[EDITORIALS]Big brother causing a stirThere is a row going on over alleged wiretapping by government agencies. The public is uneasy and the reputation of our democracy is being compromised. The prosecutors office has finally announced that it will launch an inquiry into the matter but the actual investigation is expected to start after the presidential election this month.
The conflict over alleged illegal wiretapping could prove to be crucial in the presidential race and the Grand National Party, which has made the allegations. The National Intelligence Service and the Millennium Democratic Party, which have allegedly conducted and ordered wiretapping, all show no signs of backing down on the issue.
This chaos must stop. We can no longer allow our country to wallow in such confusion. If the allegations are true, the Grand National Party should reveal the route through which it obtained its information and produce concrete and accurate evidence to back its statements. The new material the party produced yesterday claiming to be contents of wiretapping by the National Intelligence Service is vastly larger than expected.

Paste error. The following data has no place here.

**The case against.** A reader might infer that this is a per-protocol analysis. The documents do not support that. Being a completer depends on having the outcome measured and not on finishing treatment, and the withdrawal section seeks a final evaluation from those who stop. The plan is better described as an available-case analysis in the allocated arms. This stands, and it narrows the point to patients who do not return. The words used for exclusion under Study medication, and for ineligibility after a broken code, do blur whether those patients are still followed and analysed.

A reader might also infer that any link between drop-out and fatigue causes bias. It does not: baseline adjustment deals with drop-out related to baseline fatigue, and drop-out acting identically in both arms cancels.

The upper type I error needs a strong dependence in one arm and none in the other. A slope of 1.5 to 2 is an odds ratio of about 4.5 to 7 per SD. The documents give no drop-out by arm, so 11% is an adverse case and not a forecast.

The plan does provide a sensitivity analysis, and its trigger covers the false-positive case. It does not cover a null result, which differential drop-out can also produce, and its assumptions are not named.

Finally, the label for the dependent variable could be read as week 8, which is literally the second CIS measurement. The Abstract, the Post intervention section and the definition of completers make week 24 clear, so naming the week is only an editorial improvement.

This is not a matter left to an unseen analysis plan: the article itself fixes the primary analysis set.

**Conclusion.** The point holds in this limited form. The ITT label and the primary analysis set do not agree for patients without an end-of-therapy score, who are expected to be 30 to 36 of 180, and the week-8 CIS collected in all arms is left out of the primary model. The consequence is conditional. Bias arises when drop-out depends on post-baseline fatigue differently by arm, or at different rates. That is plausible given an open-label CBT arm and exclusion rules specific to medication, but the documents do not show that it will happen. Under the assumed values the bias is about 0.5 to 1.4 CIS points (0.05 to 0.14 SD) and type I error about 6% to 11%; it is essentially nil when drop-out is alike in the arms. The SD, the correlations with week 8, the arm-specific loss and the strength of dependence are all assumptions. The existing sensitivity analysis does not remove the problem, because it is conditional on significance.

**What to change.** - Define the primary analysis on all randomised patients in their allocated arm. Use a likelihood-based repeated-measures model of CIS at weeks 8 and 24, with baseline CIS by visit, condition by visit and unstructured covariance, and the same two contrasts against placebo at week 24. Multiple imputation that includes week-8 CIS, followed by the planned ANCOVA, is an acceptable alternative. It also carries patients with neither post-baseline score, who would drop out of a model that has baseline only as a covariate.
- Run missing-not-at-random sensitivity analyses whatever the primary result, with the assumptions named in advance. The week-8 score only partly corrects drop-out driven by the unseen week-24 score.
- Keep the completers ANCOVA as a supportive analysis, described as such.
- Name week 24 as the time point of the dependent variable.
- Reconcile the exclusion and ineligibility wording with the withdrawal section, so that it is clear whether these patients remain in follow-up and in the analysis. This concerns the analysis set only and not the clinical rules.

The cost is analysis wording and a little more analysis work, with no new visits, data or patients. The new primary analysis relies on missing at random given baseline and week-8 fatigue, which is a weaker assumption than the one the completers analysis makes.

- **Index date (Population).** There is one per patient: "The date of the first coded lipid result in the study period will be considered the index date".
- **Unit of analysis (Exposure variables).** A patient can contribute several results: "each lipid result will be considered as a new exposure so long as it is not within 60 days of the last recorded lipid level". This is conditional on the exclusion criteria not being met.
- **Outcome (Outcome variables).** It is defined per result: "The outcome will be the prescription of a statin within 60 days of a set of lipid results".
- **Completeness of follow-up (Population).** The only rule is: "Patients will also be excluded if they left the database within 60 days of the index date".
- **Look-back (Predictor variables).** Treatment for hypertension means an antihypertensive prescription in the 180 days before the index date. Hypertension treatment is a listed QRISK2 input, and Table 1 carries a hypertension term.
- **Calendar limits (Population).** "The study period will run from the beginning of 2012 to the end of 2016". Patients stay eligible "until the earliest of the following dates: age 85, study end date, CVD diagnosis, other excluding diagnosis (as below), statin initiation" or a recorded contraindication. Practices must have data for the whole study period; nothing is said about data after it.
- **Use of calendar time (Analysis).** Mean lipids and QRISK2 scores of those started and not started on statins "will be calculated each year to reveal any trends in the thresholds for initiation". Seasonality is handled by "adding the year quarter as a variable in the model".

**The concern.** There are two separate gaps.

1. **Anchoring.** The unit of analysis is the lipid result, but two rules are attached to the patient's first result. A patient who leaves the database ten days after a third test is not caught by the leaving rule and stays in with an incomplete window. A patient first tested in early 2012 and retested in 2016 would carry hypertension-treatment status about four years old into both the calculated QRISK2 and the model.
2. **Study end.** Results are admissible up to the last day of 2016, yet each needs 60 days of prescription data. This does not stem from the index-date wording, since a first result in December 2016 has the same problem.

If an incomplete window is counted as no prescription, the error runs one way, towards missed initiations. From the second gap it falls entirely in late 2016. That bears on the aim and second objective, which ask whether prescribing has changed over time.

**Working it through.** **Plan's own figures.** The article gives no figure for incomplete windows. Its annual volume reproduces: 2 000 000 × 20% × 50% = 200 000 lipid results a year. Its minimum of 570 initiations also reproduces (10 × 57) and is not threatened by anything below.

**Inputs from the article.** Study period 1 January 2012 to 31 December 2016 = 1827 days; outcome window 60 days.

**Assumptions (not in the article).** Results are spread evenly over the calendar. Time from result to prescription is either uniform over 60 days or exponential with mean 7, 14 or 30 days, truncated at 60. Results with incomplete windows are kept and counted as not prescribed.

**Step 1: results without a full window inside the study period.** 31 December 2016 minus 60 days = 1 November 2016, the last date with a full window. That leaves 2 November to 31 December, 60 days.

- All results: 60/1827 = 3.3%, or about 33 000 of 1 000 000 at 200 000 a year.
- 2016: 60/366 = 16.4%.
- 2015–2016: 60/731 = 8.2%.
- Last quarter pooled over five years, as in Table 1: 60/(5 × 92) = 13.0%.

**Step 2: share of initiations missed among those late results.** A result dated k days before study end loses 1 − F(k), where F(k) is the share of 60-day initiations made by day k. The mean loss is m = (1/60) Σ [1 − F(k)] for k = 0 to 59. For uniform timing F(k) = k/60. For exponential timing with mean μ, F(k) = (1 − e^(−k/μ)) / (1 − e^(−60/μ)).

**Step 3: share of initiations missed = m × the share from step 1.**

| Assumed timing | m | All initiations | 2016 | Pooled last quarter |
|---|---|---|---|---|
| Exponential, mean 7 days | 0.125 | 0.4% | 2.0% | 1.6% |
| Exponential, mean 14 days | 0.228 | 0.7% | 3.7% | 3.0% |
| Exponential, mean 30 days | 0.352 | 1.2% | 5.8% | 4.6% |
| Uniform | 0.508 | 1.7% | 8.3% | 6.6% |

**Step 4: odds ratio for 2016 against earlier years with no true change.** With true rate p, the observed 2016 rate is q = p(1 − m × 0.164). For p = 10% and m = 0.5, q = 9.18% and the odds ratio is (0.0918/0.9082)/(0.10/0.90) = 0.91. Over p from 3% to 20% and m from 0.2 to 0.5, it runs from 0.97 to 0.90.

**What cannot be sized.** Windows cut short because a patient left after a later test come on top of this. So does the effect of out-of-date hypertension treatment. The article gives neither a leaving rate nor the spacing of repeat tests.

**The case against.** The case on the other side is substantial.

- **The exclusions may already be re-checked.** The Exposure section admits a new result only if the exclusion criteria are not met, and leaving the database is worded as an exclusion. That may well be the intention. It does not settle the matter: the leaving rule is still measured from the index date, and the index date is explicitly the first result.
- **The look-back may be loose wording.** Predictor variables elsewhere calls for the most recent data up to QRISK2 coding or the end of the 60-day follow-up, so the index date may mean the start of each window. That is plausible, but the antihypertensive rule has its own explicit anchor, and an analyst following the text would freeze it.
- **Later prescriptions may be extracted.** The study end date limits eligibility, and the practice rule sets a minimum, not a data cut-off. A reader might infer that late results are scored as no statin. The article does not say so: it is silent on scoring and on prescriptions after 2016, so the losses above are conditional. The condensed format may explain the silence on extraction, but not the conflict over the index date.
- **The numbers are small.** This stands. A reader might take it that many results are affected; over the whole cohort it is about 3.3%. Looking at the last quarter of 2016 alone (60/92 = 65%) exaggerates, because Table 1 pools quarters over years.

The attitude of the nation's top intelligence agency in this affair leaves something to be desired. Even from the objective point of view of journalists, material was produced that could not have been obtained but through wiretapping. Even if the National Intelligence Service is innocent, some sort of wiretapping had been going on for a considerably long period of time. The agency claims that it had nothing to do with the documents produced as evidence but the content of the documents make its claim unconvincing.
The MDP's presidential candidate, Roh Moo-hyun, has called for a speedy investigation. Although coming late, this is a welcome development.
Among the disclosed material by the Grand National Party, some of the contents concerning high-level government officials would have been impossible to obtain without a large-scale organization conducting closely-knit surveillance. The truth must be found before the public falls into a trough of distrust, suspecting that the entire country is being watched.